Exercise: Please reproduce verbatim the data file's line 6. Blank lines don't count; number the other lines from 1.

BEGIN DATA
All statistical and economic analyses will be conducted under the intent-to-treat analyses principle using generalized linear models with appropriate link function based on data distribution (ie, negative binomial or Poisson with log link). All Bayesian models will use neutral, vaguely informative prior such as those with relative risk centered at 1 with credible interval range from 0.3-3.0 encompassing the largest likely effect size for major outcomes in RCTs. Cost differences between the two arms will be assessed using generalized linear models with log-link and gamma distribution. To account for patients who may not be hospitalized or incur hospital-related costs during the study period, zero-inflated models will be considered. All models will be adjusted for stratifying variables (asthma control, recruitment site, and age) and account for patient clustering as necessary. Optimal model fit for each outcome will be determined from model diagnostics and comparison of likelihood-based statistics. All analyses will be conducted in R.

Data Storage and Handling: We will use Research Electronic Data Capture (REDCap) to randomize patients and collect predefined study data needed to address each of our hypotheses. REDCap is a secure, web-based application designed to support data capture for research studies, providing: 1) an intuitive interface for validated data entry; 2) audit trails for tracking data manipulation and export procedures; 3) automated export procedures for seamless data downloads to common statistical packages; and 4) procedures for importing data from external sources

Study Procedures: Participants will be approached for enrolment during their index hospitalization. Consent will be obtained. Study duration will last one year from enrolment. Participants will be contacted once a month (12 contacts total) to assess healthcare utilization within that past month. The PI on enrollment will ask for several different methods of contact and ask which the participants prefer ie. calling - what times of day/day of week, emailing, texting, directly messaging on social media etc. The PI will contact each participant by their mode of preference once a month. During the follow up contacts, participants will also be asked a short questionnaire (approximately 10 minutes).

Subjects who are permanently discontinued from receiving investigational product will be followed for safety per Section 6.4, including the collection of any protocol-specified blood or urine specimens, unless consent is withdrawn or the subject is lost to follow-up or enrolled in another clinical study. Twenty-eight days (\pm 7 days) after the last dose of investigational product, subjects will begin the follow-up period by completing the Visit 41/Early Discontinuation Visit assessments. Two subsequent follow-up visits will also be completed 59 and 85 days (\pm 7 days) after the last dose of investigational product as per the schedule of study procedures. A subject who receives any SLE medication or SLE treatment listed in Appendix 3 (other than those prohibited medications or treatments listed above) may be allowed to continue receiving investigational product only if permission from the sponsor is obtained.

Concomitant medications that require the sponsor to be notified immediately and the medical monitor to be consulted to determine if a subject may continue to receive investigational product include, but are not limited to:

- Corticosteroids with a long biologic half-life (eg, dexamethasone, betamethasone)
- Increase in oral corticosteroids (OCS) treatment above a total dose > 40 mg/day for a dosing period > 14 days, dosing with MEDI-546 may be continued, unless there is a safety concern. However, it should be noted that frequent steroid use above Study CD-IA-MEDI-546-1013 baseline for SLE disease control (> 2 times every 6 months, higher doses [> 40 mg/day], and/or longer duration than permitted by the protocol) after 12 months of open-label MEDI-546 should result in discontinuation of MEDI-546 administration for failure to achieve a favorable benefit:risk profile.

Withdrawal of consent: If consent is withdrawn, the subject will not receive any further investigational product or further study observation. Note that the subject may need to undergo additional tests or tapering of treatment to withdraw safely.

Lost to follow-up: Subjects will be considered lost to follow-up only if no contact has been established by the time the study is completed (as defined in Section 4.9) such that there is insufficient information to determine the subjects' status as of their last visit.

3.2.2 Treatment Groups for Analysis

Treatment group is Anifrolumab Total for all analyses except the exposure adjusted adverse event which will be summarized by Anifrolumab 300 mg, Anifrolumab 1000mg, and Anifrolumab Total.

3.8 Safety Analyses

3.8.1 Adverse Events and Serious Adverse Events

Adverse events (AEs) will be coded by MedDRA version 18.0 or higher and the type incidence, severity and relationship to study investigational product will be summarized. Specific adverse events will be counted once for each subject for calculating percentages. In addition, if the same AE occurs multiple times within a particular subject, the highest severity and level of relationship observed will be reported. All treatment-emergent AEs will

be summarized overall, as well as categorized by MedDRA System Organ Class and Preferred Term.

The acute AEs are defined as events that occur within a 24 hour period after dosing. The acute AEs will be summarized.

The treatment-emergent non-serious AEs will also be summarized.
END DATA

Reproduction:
- Corticosteroids with a long biologic half-life (eg, dexamethasone, betamethasone)